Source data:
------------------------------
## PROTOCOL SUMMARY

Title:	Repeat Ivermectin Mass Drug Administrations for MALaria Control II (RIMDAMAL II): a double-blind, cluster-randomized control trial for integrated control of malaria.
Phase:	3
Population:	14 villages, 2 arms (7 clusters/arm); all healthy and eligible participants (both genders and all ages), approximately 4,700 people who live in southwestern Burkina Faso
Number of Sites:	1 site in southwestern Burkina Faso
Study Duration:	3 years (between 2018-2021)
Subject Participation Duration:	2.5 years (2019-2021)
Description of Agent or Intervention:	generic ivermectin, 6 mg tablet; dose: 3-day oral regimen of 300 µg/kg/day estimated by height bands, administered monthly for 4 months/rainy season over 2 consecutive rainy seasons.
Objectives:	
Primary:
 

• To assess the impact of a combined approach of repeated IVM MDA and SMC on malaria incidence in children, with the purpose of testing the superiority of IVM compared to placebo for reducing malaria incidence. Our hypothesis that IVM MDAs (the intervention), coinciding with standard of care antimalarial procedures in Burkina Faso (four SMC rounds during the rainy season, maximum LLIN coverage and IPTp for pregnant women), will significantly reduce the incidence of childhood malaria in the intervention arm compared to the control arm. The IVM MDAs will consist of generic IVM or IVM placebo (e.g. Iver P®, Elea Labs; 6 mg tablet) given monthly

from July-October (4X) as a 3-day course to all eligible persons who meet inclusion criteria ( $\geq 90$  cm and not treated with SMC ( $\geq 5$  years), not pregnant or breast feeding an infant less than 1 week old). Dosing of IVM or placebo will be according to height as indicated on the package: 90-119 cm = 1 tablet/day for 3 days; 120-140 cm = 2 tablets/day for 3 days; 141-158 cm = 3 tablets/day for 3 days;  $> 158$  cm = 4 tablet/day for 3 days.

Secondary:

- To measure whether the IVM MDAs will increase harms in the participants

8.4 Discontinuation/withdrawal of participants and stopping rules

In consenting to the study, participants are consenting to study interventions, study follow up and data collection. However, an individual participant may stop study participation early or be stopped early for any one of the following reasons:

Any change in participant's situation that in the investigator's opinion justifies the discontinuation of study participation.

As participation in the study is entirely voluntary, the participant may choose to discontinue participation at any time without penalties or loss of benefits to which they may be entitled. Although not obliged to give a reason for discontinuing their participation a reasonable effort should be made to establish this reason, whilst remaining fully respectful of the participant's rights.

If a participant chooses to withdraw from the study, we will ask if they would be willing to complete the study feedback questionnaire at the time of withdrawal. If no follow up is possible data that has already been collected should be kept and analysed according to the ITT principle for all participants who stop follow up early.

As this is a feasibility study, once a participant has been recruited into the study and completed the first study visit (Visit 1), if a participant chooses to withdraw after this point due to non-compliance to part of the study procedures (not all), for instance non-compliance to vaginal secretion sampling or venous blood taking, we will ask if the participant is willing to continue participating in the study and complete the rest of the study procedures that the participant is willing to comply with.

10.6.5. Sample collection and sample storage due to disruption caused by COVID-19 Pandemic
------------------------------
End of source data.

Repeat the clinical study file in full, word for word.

## PROTOCOL SUMMARY

Title:	Repeat Ivermectin Mass Drug Administrations for MALaria Control II (RIMDAMAL II): a double-blind, cluster-randomized control trial for integrated control of malaria.
Phase:	3
Population:	14 villages, 2 arms (7 clusters/arm); all healthy and eligible participants (both genders and all ages), approximately 4,700 people who live in southwestern Burkina Faso
Number of Sites:	1 site in southwestern Burkina Faso
Study Duration:	3 years (between 2018-2021)
Subject Participation Duration:	2.5 years (2019-2021)
Description of Agent or Intervention:	generic ivermectin, 6 mg tablet; dose: 3-day oral regimen of 300 µg/kg/day estimated by height bands, administered monthly for 4 months/rainy season over 2 consecutive rainy seasons.
Objectives:	
Primary:
 

• To assess the impact of a combined approach of repeated IVM MDA and SMC on malaria incidence in children, with the purpose of testing the superiority of IVM compared to placebo for reducing malaria incidence. Our hypothesis that IVM MDAs (the intervention), coinciding with standard of care antimalarial procedures in Burkina Faso (four SMC rounds during the rainy season, maximum LLIN coverage and IPTp for pregnant women), will significantly reduce the incidence of childhood malaria in the intervention arm compared to the control arm. The IVM MDAs will consist of generic IVM or IVM placebo (e.g. Iver P®, Elea Labs; 6 mg tablet) given monthly

from July-October (4X) as a 3-day course to all eligible persons who meet inclusion criteria ( $\geq 90$  cm and not treated with SMC ( $\geq 5$  years), not pregnant or breast feeding an infant less than 1 week old). Dosing of IVM or placebo will be according to height as indicated on the package: 90-119 cm = 1 tablet/day for 3 days; 120-140 cm = 2 tablets/day for 3 days; 141-158 cm = 3 tablets/day for 3 days;  $> 158$  cm = 4 tablet/day for 3 days.

Secondary:

- To measure whether the IVM MDAs will increase harms in the participants

8.4 Discontinuation/withdrawal of participants and stopping rules

In consenting to the study, participants are consenting to study interventions, study follow up and data collection. However, an individual participant may stop study participation early or be stopped early for any one of the following reasons:

Any change in participant's situation that in the investigator's opinion justifies the discontinuation of study participation.

As participation in the study is entirely voluntary, the participant may choose to discontinue participation at any time without penalties or loss of benefits to which they may be entitled. Although not obliged to give a reason for discontinuing their participation a reasonable effort should be made to establish this reason, whilst remaining fully respectful of the participant's rights.

If a participant chooses to withdraw from the study, we will ask if they would be willing to complete the study feedback questionnaire at the time of withdrawal. If no follow up is possible data that has already been collected should be kept and analysed according to the ITT principle for all participants who stop follow up early.

As this is a feasibility study, once a participant has been recruited into the study and completed the first study visit (Visit 1), if a participant chooses to withdraw after this point due to non-compliance to part of the study procedures (not all), for instance non-compliance to vaginal secretion sampling or venous blood taking, we will ask if the participant is willing to continue participating in the study and complete the rest of the study procedures that the participant is willing to comply with.

10.6.5. Sample collection and sample storage due to disruption caused by COVID-19 Pandemic